Sergei Putvinski was born and raised in Leningrad, and began his professional career at the Kurchatov Institute in Moscow. In 1991, he left what was still the Union of Soviet Socialist Republics to join JET and later the ITER Joint Work Site in San Diego. "Although all these years I've kept strong scientific connections with the Russian fusion program, I haven't spent much time in what is now the Russian Federation. But I do feel privileged to have experienced two completely different systems applied to the same country."

There are other things, rather unusual for a physicist, which Sergei has also experienced—like being a partner in a start-up company: "starting from scratch, developing and demonstrating a new concept for nuclear waste processing" and ending up with a working prototype but no clients. "A very rewarding experience," despite the commercial failure.

Sergei went into private industry in 1999 when the ITER site in San Diego closed following the US withdrawal from the program. "My sons were still in high school in the US, so I decided to stay."

A plasma specialist, Sergei joined the Japanese-born scientist Tihiro Ohkawa in a privately-funded nuclear waste plasma processing venture. "The process was based on mass separation. In two years, we were able to build a full-scale prototype and we demonstrated that the technology worked. I spent eight years on that project and learned a lot."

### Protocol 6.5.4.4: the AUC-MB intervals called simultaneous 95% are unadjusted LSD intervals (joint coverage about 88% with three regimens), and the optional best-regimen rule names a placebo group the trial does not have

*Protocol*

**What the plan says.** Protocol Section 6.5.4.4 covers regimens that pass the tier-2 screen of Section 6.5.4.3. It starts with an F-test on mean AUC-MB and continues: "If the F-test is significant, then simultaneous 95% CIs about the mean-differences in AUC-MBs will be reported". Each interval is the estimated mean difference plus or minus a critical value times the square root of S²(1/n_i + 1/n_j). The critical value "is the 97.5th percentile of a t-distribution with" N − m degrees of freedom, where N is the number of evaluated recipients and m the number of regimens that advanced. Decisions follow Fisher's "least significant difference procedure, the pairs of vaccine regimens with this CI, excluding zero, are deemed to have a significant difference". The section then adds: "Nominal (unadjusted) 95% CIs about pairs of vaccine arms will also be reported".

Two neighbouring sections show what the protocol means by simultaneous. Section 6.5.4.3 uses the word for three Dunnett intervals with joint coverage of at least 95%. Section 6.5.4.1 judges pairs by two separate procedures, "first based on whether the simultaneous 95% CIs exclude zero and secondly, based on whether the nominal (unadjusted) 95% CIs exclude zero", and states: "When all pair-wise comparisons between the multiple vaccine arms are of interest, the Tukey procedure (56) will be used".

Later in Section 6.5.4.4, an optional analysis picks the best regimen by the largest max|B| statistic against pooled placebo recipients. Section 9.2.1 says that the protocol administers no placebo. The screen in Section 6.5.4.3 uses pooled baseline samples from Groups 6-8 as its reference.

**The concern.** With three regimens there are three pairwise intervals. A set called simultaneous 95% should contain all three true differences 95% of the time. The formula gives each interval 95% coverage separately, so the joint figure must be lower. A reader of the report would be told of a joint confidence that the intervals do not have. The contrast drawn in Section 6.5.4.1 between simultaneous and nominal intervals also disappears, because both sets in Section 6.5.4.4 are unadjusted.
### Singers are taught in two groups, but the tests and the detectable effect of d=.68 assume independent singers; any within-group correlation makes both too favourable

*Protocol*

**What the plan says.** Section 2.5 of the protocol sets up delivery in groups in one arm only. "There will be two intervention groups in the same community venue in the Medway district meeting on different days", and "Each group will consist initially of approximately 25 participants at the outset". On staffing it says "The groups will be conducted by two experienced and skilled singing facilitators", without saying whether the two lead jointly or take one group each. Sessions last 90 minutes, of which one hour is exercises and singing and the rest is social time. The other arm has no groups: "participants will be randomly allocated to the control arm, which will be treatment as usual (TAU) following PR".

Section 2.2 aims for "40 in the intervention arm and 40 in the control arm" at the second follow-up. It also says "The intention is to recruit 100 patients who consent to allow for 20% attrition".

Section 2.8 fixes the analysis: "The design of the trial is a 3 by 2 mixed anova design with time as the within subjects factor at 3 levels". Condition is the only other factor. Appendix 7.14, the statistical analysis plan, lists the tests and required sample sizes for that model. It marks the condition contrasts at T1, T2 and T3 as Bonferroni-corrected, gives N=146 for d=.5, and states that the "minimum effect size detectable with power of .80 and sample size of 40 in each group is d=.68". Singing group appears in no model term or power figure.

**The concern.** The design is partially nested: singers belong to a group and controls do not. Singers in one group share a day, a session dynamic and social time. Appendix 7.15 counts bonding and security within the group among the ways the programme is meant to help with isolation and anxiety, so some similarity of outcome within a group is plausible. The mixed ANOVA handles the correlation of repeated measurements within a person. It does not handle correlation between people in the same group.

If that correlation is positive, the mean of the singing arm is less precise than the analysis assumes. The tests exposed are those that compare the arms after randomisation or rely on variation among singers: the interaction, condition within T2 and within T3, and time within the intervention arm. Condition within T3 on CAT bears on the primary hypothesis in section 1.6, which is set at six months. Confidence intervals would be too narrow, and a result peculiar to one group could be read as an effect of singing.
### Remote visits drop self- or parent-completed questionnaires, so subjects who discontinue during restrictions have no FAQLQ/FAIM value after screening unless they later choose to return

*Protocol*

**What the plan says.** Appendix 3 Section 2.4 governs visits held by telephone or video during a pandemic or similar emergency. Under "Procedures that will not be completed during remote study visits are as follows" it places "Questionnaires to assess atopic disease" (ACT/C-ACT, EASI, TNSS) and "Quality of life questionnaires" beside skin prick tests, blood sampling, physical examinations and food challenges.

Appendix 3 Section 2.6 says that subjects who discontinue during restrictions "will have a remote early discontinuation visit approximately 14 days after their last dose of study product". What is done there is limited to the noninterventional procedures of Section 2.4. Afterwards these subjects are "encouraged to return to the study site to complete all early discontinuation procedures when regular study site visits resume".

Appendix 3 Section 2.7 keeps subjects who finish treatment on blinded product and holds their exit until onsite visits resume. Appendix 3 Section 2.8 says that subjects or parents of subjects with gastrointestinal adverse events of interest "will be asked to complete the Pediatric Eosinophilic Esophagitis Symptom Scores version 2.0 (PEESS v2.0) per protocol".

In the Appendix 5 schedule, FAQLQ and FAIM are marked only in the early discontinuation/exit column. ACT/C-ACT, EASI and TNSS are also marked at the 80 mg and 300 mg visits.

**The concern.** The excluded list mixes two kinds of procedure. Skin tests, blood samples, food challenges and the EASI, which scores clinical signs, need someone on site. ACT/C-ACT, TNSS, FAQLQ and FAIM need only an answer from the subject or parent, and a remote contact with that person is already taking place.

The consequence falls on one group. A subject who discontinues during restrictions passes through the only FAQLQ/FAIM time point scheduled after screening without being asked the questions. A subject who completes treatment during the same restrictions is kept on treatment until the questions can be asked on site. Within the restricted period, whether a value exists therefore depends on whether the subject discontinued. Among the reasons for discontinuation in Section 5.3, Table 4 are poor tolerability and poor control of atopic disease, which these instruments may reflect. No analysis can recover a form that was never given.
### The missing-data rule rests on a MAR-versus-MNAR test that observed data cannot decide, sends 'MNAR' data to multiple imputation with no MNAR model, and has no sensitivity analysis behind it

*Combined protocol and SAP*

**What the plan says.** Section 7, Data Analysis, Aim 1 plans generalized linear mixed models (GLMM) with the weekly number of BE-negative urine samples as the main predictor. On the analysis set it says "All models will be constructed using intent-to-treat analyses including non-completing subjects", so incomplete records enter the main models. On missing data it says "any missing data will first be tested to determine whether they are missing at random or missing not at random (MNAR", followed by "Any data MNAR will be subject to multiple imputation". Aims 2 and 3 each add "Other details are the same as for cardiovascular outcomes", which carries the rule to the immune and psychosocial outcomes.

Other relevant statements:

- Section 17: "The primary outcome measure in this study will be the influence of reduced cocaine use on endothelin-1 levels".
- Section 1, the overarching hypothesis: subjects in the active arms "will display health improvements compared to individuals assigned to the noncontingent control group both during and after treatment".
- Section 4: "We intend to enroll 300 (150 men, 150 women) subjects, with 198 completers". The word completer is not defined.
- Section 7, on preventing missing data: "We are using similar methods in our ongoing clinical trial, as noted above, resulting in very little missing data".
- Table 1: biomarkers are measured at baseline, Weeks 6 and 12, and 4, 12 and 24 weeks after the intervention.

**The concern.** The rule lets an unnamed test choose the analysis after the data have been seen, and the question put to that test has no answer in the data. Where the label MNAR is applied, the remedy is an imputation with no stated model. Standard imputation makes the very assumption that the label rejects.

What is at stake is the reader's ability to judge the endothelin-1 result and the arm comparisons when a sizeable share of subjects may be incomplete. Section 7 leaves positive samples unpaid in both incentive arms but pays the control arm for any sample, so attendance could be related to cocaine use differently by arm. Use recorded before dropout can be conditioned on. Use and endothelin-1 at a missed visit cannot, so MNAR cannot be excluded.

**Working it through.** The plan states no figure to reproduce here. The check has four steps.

Sergei is a man of two worlds, and he brings that experience to ITER, which he joined less than two months ago as Senior Scientific Officer for energetic particle physics. In his Soviet Union days, he had worked on T-10 and T-15 and had been involved in the design of T-14, a very high-field machine designed to be tritium-compatible. His time in America familiarized him with the industrial and financial challenges in a science project. He knows what it takes "to make it happen."

For all new arrivals who wonder why we frequently hear sirens on the CEA site, here are the answers. Every Thursday at 13h00 there is a general alert test for the CEA Centre that starts with an intermittent sound and ends with a continuous alarm. In case of an emergency, you should stay indoors or enter the nearest building; close all windows and doors; and follow the instructions given over the loudspeakers. If required, take out the emergency mask and suit provided at the entrance of each building and put them on. If there are newcomers or visitors around, please help them. Use the telephone for safety purposes only.

So far, so good. If it's not Thursday but Wednesday and you hear a siren at midday, do not worry!! This is another test alarm that is turned on precisely at noon every first Wednesday of the month. It's part of the Particular Intervention Plan (PPI) to alert the people living in the neighbourhood of Cadarache in the event of a nuclear accident at the CEA Centre.

Some fresh air for the dynamic gas flow experts: The ITER Vacuum Group showing the construction site to their guests from US ITER, to Professor Felix Sharipov from Brazil, and to Professor Irina Graur from the University in Marseille.